The South African government is mandated by section 7(2) of the Constitution of the Republic of South Africa to “respect, protect, promote and fulfil the rights in the Bill of Rights”.
As these rights contained in the Bill of Rights vests with the ‘people’, this is implicit or rather express that the government is obliged to respect the citizens of South Africa and treat them in a dignified manner.
By the same token, it is mandated by section 165(4) of the Constitution to “assist and protect the courts to ensure the independence, impartiality, dignity, accessibility and effectiveness of the courts.” These two sections signify that the government is the “shepherd” of the constitutional order and its values founded on fairness, justice, freedom, and equality.
The conduct of eThekwini Municipality on the recent Judgment, handed by the Constitutional Court on 06 June 2014 in Zulu and Others v eThekwini Municipality and others  ZACC 17 was characterised by the “butchering” of the same constitutional order it is mandated to protect. The case concerned the constitutional validity of the court order obtained by the KwaZulu-Natal MEC for Human Settlements and Public Works on 28 March 2013 from Koen J in the Durban High Court which permitted and obliged the Municipality to “prevent any persons from invading and/or occupying and/or undertaking the construction of any structures” on specified land within the Municipality’s area of jurisdiction and to “remove any materials placed by any persons upon” that land.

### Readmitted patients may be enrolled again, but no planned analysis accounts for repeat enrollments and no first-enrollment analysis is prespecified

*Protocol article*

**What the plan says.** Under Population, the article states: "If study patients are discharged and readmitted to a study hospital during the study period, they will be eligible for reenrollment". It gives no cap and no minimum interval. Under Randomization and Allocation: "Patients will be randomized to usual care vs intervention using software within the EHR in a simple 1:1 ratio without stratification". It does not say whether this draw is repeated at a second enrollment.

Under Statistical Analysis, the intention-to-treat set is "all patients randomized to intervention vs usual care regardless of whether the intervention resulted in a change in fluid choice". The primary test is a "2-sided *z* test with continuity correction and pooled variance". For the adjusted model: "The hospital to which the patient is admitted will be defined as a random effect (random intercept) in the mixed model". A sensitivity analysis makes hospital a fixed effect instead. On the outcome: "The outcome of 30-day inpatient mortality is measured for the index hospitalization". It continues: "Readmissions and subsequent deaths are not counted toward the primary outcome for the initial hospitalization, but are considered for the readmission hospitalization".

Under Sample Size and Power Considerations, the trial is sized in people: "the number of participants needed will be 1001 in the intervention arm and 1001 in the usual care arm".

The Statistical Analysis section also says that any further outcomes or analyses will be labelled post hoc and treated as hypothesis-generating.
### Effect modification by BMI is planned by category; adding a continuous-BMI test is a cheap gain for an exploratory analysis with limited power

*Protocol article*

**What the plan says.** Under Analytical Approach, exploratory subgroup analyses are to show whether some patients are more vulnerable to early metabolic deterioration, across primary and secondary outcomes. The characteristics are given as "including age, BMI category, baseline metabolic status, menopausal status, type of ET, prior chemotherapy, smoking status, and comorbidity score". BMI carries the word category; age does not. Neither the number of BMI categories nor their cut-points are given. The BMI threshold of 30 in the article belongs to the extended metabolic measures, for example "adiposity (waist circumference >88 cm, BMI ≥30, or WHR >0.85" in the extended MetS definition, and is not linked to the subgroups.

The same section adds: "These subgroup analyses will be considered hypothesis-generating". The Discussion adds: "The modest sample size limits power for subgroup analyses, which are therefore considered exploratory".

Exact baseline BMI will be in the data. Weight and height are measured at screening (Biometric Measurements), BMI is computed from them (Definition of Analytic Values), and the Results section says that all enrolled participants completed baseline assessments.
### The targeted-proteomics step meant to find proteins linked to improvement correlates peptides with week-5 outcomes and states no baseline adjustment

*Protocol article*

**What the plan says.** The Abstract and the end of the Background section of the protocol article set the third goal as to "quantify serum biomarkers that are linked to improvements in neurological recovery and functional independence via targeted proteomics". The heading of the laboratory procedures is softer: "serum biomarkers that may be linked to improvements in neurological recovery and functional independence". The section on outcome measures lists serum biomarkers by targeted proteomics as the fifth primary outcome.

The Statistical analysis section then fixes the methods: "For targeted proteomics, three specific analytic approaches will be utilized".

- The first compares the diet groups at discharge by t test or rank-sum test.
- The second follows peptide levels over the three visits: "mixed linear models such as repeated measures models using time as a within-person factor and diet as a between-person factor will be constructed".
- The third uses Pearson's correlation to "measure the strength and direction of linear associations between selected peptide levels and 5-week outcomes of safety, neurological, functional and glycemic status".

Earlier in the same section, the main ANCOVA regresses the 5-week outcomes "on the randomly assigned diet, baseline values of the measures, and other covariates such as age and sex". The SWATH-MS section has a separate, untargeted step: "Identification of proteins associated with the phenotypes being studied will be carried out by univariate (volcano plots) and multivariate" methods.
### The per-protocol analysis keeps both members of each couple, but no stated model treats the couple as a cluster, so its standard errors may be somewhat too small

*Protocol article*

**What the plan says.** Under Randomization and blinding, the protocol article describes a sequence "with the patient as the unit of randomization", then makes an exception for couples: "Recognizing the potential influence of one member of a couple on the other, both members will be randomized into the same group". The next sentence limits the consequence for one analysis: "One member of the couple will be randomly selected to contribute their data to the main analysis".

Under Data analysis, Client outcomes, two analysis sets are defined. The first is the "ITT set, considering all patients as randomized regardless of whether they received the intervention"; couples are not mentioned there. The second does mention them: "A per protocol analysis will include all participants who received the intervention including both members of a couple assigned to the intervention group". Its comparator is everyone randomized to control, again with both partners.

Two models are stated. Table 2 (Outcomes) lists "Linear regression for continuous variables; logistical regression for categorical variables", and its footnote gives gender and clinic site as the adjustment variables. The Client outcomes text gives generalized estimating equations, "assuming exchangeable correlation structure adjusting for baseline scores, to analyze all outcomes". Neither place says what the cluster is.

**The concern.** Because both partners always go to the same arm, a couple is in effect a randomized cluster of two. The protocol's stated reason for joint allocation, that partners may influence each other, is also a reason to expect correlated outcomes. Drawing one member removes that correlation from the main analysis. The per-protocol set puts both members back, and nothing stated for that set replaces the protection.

This was the same order that was used to justify the Cato Crest evictions in 2013. Preceding this order, however, was a plethora of evictions by the Municipality without the court order.
The duty to respect the people
The occupiers contended that the Municipality, with the assistance of the South African Police Services, had demolished their homes on many occasions since September 2012 without any court order. The existence of legislative procedures for evictions, such as section 26 of the Constitution and the Prevention of Illegal Eviction from and Unlawful Occupation of Land Act 19 of 1998 (PIE), is mainly founded on the aim to protect South African citizens in such proceedings; to ensure that they are neither prejudiced nor undignified by the processes of eviction.
The continuance of our government to attain evictions illegally, as in this case, is unacceptable and leaves one with so many unanswered questions. Why do your people need to resort to courts for relief all the time in respect of evictions?
What happened to compassion and Ubuntu? What happened to safe-keeping your people as their “shepherd”? What saddens one even more is that the South African Police Services took an active part in these demolitions. Be it that it is a shack, umjondolo, a home is a home. Each time the Municipality demolished the shacks, the occupiers rebuilt them. There is nothing more degrading than to have a place you call home demolished again and again.